The Great American Eclipse and the Hierarchy of Controls

Posted on 4/5/2024 by Nick Waldron

On Monday, April 8, people in a small slice of North America will have the chance to view a total solar eclipse. Viewing this type of eclipse is a rare opportunity, and a potentially hazardous one. 

Earth experiences a total solar eclipse, during which the moon completely blocks or obscures the sun, about once every 18 months. Seeing one is rare, though; each total eclipse is viewable from a tiny fraction of Earth’s surface. Some of them cross Antarctica or the middle of an ocean. 

Americans are making plans, and some are even traveling hundreds of miles, to get a better view of the eclipse on Monday. Most (hopefully) will be using specialized glasses for protection. 

Looking directly at the sun, even during an eclipse, can cause eye damage. Doing so with binoculars or a telescope without a special solar filter “will instantly cause severe eye injury” (NASA).

Clearly, we’ve identified a hazard: The brightness and intensity of the sun's rays poses a threat to the health and safety of eclipse viewers. Like any hazard, we can use the Hierarchy of Controls to evaluate potential methods, or combinations of methods, to eliminate or control the hazard posed during the eclipse. 

The hierarchy suggests five methods for controlling hazards in the workplace. From most effective to least effective, these are: 

  • Elimination
  • Substitution 
  • Engineering Controls
  • Administrative Controls
  • Personal Protective Equipment (PPE) 

By following the hierarchy to select protection methods, we can be confident that our loved ones are enjoying Monday’s Great American Eclipse in the safest way possible. 

Enter your zip code on NASA’s Eclipse Explorer to see what time will provide the best view of the upcoming spectacle.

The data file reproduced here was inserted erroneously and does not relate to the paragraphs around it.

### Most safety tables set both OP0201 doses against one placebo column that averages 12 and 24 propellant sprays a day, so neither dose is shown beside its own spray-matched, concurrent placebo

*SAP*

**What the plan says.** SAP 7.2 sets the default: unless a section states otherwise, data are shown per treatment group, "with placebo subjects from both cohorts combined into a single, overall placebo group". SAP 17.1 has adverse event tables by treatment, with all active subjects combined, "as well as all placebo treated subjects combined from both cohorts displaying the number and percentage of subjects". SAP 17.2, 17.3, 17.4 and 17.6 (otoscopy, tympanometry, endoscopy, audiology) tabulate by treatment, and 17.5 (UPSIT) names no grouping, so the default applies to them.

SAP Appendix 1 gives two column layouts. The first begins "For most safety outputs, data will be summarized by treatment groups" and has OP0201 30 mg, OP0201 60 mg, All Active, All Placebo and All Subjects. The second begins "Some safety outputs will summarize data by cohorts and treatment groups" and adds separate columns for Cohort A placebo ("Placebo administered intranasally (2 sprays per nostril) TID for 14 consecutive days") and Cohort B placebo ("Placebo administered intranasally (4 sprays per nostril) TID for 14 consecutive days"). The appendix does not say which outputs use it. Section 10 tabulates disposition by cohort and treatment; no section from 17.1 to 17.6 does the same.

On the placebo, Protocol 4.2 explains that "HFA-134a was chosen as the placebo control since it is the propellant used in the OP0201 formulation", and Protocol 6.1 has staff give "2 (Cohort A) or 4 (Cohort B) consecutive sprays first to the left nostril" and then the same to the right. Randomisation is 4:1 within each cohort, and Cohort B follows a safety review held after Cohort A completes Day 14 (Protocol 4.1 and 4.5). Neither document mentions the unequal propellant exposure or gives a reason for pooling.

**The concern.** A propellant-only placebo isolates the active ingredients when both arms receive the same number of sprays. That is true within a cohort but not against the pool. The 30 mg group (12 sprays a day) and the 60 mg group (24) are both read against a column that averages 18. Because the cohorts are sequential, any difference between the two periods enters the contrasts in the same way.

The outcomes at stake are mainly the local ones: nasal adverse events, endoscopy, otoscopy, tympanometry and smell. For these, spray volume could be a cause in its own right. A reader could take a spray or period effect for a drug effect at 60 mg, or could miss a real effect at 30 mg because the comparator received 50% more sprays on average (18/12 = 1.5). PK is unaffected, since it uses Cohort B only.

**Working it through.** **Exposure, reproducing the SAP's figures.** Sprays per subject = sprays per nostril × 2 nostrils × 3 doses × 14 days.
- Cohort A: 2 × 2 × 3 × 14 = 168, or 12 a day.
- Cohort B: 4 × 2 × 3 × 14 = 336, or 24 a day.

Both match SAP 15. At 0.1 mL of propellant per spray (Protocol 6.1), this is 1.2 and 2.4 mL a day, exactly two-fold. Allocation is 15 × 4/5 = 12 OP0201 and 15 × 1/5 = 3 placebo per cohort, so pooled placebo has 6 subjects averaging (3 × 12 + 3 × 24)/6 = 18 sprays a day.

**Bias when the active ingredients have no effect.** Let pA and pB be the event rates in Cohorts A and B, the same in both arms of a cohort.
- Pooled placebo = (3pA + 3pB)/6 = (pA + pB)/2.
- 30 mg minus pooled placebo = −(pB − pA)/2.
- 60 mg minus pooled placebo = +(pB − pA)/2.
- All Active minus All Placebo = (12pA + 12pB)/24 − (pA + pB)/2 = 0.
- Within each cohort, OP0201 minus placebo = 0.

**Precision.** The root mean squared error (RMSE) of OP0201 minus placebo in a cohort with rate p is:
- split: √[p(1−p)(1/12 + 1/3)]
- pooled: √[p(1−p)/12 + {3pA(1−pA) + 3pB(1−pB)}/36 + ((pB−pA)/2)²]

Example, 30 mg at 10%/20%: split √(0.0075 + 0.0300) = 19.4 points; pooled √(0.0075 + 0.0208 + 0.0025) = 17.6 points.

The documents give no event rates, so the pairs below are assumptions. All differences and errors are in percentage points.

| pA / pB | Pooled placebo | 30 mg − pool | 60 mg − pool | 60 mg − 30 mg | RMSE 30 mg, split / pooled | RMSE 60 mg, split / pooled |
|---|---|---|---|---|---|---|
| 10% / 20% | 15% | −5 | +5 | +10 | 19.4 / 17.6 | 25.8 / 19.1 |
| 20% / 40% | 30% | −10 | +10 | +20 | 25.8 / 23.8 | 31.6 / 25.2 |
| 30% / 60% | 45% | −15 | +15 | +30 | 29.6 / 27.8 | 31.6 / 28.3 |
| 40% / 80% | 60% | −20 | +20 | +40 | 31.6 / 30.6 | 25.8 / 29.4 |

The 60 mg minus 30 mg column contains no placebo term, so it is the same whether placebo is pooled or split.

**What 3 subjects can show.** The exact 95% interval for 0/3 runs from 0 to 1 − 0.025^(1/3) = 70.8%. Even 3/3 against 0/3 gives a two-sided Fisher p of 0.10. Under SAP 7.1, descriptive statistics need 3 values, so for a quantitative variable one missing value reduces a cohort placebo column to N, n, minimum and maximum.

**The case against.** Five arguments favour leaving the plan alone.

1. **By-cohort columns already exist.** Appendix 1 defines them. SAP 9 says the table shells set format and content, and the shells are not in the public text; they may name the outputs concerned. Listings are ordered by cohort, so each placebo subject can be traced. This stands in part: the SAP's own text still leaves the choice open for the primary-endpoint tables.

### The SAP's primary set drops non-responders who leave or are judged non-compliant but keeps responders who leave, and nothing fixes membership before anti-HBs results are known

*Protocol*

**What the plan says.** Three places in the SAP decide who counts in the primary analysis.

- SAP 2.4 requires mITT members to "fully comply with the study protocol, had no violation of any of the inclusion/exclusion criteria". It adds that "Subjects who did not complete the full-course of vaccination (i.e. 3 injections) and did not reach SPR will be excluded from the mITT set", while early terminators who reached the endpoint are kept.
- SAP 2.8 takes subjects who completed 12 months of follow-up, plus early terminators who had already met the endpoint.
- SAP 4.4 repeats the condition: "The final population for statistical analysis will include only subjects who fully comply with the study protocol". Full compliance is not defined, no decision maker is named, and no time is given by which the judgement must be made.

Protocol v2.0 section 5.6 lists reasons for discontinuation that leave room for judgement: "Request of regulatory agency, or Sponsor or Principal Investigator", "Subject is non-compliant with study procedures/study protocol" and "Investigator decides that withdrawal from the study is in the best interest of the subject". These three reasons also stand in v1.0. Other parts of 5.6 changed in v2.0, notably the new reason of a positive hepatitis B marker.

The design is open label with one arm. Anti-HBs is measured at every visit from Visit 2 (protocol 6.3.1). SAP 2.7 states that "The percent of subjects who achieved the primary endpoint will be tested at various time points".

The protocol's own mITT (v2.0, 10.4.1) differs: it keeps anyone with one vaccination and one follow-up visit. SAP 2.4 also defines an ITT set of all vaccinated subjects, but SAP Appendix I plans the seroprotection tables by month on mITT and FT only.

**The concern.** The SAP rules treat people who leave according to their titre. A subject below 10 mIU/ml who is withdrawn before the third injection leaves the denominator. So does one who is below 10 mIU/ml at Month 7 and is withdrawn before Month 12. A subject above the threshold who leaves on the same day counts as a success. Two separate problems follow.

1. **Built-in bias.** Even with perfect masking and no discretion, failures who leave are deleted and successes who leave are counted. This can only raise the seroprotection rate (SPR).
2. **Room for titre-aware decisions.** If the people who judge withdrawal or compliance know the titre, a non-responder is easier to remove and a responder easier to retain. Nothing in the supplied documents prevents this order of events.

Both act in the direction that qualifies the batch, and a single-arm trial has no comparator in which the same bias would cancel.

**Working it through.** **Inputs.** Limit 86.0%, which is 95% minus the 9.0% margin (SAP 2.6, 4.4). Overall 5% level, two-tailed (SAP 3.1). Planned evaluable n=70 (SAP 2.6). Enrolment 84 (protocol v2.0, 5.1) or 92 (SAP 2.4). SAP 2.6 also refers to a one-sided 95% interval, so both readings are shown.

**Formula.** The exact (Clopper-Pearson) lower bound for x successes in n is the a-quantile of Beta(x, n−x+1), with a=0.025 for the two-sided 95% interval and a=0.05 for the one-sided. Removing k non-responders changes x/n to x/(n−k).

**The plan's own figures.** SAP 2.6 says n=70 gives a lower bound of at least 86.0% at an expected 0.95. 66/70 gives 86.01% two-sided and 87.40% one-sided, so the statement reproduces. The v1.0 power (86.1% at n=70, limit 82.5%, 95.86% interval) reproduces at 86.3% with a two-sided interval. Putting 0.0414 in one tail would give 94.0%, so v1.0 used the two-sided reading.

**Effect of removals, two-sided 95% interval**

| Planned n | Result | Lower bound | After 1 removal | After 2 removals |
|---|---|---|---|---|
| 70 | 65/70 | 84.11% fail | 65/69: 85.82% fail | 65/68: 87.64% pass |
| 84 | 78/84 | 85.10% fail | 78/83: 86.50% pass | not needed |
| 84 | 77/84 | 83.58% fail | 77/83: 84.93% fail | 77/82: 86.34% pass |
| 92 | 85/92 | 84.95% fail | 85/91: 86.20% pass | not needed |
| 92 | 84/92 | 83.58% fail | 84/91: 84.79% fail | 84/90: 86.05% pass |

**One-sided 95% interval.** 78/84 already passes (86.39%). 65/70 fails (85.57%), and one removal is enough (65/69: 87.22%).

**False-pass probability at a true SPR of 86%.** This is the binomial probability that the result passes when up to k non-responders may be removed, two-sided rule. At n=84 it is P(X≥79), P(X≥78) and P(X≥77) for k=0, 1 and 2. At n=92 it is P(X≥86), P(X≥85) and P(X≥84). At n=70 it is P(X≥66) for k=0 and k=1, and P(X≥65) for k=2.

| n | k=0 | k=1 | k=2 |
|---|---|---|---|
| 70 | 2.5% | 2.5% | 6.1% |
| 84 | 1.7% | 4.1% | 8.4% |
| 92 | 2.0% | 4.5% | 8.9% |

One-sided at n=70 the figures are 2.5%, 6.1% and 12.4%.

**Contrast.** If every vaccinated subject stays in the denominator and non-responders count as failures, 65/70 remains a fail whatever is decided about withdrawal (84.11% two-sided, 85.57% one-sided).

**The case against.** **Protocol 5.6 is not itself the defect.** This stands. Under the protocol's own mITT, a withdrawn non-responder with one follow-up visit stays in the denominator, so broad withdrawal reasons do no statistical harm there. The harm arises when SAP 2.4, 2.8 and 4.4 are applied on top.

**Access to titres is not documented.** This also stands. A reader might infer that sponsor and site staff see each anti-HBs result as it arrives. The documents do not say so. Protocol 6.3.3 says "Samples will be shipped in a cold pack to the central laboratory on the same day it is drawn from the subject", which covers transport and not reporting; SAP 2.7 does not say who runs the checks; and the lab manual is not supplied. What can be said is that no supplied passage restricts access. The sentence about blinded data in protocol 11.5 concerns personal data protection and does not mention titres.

Control Method 1: Elimination

Elimination makes sure the hazard no longer exists by physically removing the hazard or moving the work to a less hazardous area.

The hazard in our scenario is the sun. The brightness of the sun, to be more specific. The sun does not have a “dimmer” switch, or at least we haven’t found it, so reducing the brightness is not an option. Eliminating the sun completely, meanwhile, creates more problems than it solves. 

With our main star gone, Earth would enjoy about eight final minutes of daylight before going dark and losing our gravitational force (according to Einstein). 

Control Method 2: Substitution

Substitution means changing out a material or process to reduce the hazard. If we are welding something that could feasibly be soldered, we can substitute that extremely hot and bright weld with the less hot and bright process of soldering.

Or, maybe we can substitute a hazardous material in your process for a less hazardous one. While there are other sun-like stars in our solar system, the benefits of replacing our sun with one of them are unclear—and so are the logistics. 

Control Method 3: Engineering Controls

Engineering controls reduce exposure by preventing hazards from coming into contact with workers without prohibiting them from doing their jobs.

We can imagine a greenhouse-like structure built of ISO-compliant solar viewing materials that could allow a group to view the eclipse safely. To use the Hierarchy of Control effectively, however, safety professionals must consider the feasibility of each method or solution. 

In this case, engineering a solution for a once-in-a-lifetime hazard that lasts for 4 to 5 minutes may not be feasible. 

Control Method 4: Administrative Controls

Administrative controls change the way work is done or give workers more information.

For eclipse viewing safety, we might implement a system to distribute viewing glasses, or even perform quality control inspections of the gear. We can also post clearly worded, hard-to-miss warning signs in eclipse viewing areas—“Staring at the sun will damage your eyes.”  

Now we’re getting somewhere.

Control Method 5: Personal Protective Equipment 

When higher level control methods are not possible or feasible, PPE is the last resort for safety. 

On April 8, 2024, take steps to enjoy the Great American Solar Eclipse safely. Educate yourself and any fellow solar eclipse spectators on the hazards posed by the sun’s intense rays Get proper PPE. Inspect the equipment for flaws or any signs that its protection may be inadequate. Then, gear up and look up!

And remember: Your retinas do not have pain receptors. Do not attempt to view a solar eclipse without proper eye protection and be cautious of homemade or improvised viewing methods that may not offer adequate protection. 

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